What is Parkinson Disease?

Parkinson disease is a neurodegenerative disorder that predominantly affects the dopamine producing nerve cells in the brain. The part of the brain that is affected is called the basal ganglia. The basal ganglia communicates with a part of the brain called the corpus striatum to produce smooth controlled movements. It uses dopamine for this and in Parkinson Disease not enough dopamine is produced to allow this smooth movement to happen. The greater the loss of dopamine the worse the symptoms. Although not everyone will have the same symptoms.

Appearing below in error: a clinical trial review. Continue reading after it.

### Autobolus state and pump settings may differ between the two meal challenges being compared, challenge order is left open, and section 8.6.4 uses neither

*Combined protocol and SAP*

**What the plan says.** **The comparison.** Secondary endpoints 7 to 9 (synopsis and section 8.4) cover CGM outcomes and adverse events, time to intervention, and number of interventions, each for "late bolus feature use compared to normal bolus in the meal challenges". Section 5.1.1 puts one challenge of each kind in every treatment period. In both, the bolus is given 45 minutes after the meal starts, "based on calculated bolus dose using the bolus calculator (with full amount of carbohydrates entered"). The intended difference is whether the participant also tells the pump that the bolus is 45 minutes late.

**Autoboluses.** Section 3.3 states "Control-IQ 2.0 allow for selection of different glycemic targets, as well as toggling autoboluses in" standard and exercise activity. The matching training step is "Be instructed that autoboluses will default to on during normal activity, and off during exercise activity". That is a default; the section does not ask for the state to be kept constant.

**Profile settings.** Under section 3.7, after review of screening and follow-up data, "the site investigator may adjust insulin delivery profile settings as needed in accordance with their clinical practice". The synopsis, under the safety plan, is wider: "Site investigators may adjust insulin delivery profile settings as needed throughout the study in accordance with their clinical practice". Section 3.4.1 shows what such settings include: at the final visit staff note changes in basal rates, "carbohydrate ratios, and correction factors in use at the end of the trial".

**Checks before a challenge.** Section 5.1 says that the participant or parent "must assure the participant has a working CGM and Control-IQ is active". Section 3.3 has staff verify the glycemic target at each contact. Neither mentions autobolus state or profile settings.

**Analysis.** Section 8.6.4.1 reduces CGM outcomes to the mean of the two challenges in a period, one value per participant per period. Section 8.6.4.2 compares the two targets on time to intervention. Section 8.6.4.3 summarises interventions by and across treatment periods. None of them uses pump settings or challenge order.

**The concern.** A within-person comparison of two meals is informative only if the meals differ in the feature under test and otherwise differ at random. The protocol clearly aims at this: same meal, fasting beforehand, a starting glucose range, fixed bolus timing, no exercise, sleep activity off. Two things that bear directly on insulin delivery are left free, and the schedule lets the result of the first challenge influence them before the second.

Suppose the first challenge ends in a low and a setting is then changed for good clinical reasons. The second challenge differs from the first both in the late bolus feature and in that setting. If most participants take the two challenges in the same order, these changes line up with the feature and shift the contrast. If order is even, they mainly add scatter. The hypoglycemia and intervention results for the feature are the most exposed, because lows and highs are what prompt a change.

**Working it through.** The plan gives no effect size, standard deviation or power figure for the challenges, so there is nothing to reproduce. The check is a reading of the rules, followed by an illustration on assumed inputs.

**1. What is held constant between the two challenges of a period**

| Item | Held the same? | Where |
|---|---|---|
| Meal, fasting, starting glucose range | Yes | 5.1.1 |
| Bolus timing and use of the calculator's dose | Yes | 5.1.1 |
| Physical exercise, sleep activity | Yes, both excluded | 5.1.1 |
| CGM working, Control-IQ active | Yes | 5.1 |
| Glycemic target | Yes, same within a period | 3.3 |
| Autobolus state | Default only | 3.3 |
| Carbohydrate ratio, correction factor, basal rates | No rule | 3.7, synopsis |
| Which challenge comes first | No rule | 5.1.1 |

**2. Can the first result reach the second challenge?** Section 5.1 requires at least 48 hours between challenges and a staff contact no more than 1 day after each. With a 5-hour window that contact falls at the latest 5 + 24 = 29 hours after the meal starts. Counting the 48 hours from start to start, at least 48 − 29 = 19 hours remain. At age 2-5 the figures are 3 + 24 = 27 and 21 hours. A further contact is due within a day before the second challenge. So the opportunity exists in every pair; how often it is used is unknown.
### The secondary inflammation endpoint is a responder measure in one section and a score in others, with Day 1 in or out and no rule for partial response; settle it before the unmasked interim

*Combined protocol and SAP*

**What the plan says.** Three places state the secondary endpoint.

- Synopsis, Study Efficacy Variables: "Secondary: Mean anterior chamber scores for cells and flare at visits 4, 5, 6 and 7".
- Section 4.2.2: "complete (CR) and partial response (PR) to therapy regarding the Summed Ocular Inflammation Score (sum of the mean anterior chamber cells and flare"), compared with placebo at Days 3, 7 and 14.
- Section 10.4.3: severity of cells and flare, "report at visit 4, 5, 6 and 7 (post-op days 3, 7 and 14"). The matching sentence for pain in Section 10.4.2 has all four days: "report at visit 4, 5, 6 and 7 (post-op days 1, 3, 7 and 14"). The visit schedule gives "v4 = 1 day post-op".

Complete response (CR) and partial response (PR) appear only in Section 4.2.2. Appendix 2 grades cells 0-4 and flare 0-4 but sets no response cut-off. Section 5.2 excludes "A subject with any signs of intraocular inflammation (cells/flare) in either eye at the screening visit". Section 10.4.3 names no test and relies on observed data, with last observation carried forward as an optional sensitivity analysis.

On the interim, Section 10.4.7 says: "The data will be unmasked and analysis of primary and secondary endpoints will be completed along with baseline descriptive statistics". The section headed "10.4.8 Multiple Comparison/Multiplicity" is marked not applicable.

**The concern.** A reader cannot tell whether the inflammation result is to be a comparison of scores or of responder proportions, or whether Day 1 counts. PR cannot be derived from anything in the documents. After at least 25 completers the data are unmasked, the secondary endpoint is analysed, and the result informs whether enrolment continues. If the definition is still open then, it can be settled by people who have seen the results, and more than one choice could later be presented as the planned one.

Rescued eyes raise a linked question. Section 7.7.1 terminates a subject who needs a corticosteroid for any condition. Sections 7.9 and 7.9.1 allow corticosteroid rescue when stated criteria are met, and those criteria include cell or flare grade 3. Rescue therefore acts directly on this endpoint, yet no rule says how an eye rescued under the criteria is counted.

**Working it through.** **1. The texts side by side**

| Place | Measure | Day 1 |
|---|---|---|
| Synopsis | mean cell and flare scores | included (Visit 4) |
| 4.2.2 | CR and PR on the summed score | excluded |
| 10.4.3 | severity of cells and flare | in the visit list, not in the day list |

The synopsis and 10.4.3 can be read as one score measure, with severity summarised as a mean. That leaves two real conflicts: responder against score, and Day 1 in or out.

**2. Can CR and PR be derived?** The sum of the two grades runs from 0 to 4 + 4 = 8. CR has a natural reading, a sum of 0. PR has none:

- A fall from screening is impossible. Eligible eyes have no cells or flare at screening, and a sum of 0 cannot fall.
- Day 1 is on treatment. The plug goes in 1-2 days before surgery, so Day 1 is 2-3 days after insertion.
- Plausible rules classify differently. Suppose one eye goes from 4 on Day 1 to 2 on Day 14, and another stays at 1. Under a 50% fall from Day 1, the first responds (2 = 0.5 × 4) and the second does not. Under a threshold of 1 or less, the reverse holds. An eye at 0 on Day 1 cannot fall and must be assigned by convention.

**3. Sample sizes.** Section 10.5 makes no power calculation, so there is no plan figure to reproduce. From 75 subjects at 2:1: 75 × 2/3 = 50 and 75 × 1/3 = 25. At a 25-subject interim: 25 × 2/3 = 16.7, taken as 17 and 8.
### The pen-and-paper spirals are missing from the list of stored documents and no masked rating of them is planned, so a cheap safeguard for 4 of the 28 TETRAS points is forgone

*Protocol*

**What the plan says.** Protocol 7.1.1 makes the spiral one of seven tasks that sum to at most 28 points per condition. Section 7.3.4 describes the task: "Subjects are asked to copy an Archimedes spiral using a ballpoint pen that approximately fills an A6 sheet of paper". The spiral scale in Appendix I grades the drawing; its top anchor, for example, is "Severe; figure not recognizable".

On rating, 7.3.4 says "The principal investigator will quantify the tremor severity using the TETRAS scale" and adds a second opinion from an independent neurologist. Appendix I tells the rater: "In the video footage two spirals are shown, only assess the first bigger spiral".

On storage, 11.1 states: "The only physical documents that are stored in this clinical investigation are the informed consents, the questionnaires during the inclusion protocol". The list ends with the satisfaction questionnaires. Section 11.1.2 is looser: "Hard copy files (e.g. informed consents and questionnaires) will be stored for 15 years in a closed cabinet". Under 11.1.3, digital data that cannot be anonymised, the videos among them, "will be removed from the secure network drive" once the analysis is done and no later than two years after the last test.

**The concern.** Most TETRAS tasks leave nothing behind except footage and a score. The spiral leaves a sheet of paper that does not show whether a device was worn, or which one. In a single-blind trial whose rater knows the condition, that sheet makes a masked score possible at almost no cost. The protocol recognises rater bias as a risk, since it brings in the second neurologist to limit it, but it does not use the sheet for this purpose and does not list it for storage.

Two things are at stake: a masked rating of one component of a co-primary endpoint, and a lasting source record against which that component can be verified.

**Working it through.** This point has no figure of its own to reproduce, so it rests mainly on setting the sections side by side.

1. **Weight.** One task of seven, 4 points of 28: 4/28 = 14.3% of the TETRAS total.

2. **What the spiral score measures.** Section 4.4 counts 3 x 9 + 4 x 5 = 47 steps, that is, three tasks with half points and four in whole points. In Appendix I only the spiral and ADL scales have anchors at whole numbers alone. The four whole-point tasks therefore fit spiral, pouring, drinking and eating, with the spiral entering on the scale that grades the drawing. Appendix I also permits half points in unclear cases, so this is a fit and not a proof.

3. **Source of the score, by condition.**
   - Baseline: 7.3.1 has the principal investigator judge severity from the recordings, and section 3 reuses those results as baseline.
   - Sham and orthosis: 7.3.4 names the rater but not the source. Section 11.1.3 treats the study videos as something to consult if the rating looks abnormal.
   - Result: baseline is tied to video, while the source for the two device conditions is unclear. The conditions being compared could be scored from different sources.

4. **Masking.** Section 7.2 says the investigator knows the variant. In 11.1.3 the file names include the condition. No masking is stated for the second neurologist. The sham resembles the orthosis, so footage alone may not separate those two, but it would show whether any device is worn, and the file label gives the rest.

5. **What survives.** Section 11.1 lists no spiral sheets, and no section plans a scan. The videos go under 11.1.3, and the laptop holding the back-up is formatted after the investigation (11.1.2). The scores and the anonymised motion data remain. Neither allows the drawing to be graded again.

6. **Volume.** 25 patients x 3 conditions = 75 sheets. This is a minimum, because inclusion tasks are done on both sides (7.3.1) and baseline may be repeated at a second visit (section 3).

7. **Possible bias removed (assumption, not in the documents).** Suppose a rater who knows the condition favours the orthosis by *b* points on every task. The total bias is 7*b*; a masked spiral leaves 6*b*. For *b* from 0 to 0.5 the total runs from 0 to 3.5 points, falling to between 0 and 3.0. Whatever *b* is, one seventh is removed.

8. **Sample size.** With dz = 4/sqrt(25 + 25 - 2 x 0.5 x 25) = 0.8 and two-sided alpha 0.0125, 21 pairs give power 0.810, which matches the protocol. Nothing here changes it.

In general, the symptoms develop slowly over years. They tend to begin on one side and progress to the other. Everyone is affected differently in terms of both the progression of the illness and the types of symptoms.

Most people are diagnosed after the age of 60 years but some people are diagnosed earlier.

The symptoms are both motor and non-motor. Sometimes the non-motor symptoms are actually more bothersome than the motor ones.